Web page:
In “Primal Leadership: Learning to Lead with Emotional Intelligence,” the authors tell the story of a manager who used cars in the parking lot as a barometer of her team’s collective emotions after a merger. Immediately after the merger announcement, she noticed full parking lots even late into the evening.
She interpreted this as an extra level of excitement about the potential opportunities afforded by the merger. Over time, and as post-merger change initiatives foundered, the number of cars decreased, and she interpreted this as decreasing excitement and commitment.
But she also noticed that certain cars were a constant. There were “pockets of people” that remained productive and happy in the midst of delays in progress with the merger. What she found was that most people who endured the change with positivity were protected from the disorder by leaders who included them in the process of change, gave them needed information and provided as much control as possible over their destiny.
Effective leaders know how to promote engagement regardless of the strength of the winds of change — or in this case the lack of progress.
Something in our business environments is always changing — either internally or externally. In addition, something in our business environments is always stalled. Leaders need to understand how to keep the energy level up during challenging times.
Some of the most effective leadership behaviors during tough times are illustrated in this post-merger example: Include your team as much as possible, give them critical information and allow team members the appropriate level of autonomy so they feel they have some level of control over their immediate work environment.
The authors of “The Progress Principle: Using Small Wins to Ignite Joy, Engagement and Creativity at Work,” offer another key component of engagement. Teresa Amabile and Steven Kramer suggest that “of all the events that can deeply engage people in their jobs, the single most important is making progress in meaningful work.”
Think about the last time a key corporate client said to you, “You guys are integral to our success; we couldn’t have done this without you.” Were your steps a little lighter that day? After celebrating that success with others and thanking all involved for their contributions, how much more motivated were you to do a great job for that client? How much more motivated was your team?
As leaders, we need to ensure that our employees are not only making progress with organizational goals, but that they believe that their work matters. How do we do that?
There are several key principles to keep in mind: First, of course, is that people find meaning in their work in different ways. Some derive value primarily by how much they please your customers. Others focus almost exclusively on what they can acquire from their employment: status, money, etc. Others want to build an organization or army of people who will accomplish something great for its own sake and some simply derive pleasure from getting things done. What they do is less important than the accomplishment of achieving goals. Finally, there are people who find meaning by working with others who are like a family to them.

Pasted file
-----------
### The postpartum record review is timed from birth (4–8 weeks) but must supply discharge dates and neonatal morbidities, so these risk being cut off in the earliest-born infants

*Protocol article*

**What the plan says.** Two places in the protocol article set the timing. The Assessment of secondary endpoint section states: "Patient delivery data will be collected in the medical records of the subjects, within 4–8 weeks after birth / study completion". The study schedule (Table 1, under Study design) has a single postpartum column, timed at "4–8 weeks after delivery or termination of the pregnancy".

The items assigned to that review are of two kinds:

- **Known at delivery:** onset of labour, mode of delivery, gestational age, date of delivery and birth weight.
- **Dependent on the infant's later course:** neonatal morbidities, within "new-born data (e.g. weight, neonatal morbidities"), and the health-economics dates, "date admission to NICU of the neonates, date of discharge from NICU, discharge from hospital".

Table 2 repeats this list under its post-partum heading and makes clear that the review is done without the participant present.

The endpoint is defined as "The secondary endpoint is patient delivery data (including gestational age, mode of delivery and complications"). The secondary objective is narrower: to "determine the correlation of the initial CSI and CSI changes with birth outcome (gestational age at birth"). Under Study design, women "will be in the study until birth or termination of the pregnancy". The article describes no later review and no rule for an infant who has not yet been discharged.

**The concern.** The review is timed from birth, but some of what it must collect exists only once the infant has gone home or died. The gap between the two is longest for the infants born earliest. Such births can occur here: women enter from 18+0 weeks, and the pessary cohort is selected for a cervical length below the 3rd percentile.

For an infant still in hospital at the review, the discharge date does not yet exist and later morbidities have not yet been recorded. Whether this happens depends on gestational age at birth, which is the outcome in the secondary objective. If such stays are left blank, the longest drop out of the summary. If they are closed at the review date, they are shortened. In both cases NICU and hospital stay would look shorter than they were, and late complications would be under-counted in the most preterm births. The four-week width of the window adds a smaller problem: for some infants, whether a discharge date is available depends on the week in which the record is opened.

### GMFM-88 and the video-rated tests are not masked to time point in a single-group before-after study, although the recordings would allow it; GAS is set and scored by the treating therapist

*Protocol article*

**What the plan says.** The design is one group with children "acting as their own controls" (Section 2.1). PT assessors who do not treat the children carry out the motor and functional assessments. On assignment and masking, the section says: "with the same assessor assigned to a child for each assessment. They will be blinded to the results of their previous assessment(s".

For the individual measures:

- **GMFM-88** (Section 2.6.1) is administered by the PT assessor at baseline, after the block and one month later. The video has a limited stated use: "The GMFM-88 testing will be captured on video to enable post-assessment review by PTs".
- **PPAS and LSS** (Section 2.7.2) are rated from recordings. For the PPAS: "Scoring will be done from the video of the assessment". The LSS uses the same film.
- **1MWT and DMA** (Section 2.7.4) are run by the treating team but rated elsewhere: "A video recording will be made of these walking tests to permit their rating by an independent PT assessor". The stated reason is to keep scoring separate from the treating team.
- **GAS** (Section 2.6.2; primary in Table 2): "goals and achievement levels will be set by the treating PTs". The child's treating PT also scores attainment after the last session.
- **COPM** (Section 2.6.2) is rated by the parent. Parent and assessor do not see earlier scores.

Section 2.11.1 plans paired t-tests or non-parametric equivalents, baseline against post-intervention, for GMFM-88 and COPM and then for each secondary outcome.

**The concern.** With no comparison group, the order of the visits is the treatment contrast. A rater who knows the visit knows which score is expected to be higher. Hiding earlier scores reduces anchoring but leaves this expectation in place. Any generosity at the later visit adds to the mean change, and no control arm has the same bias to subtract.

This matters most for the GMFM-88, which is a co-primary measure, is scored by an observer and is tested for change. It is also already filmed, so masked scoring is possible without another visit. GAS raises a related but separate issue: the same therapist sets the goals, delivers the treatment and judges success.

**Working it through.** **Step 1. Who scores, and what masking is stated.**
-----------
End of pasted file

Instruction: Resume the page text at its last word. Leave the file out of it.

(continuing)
While none of us typically focus exclusively on just one source of meaning, it helps to remember that people do extract different primary sources of meaning and that leaders and managers need to have this in mind as they seek to lead others.
Second, once you know how your team members find meaning, make sure you don’t obscure it. Be clear about how what your team is doing connects to something beyond the day-to-day tasks in ways that has meaning to each person.
Finally, if you lead the entire organization, be clear with everyone, not just your team, on how the strategies, initiatives and measurable goals connect to different sources of meaning.
Helping people see the links between the progress they are making in their daily tasks and the meaning in their lives or the lives of others is one of the key tasks of leadership. Doing this well can only serve to fuel the fire of full engagement for your employees and for you.
Andy Kanefield is the founder of Dialect Inc. and co-author of “Uncommon Sense: One CEO’s Tale of Getting in Sync.” Dialect helps organizations improve alignment and translation of organizational identity. To explore how to get greater alignment behind systemic organizational changes, you may reach Andy at (314) 863-4400 or firstname.lastname@example.org.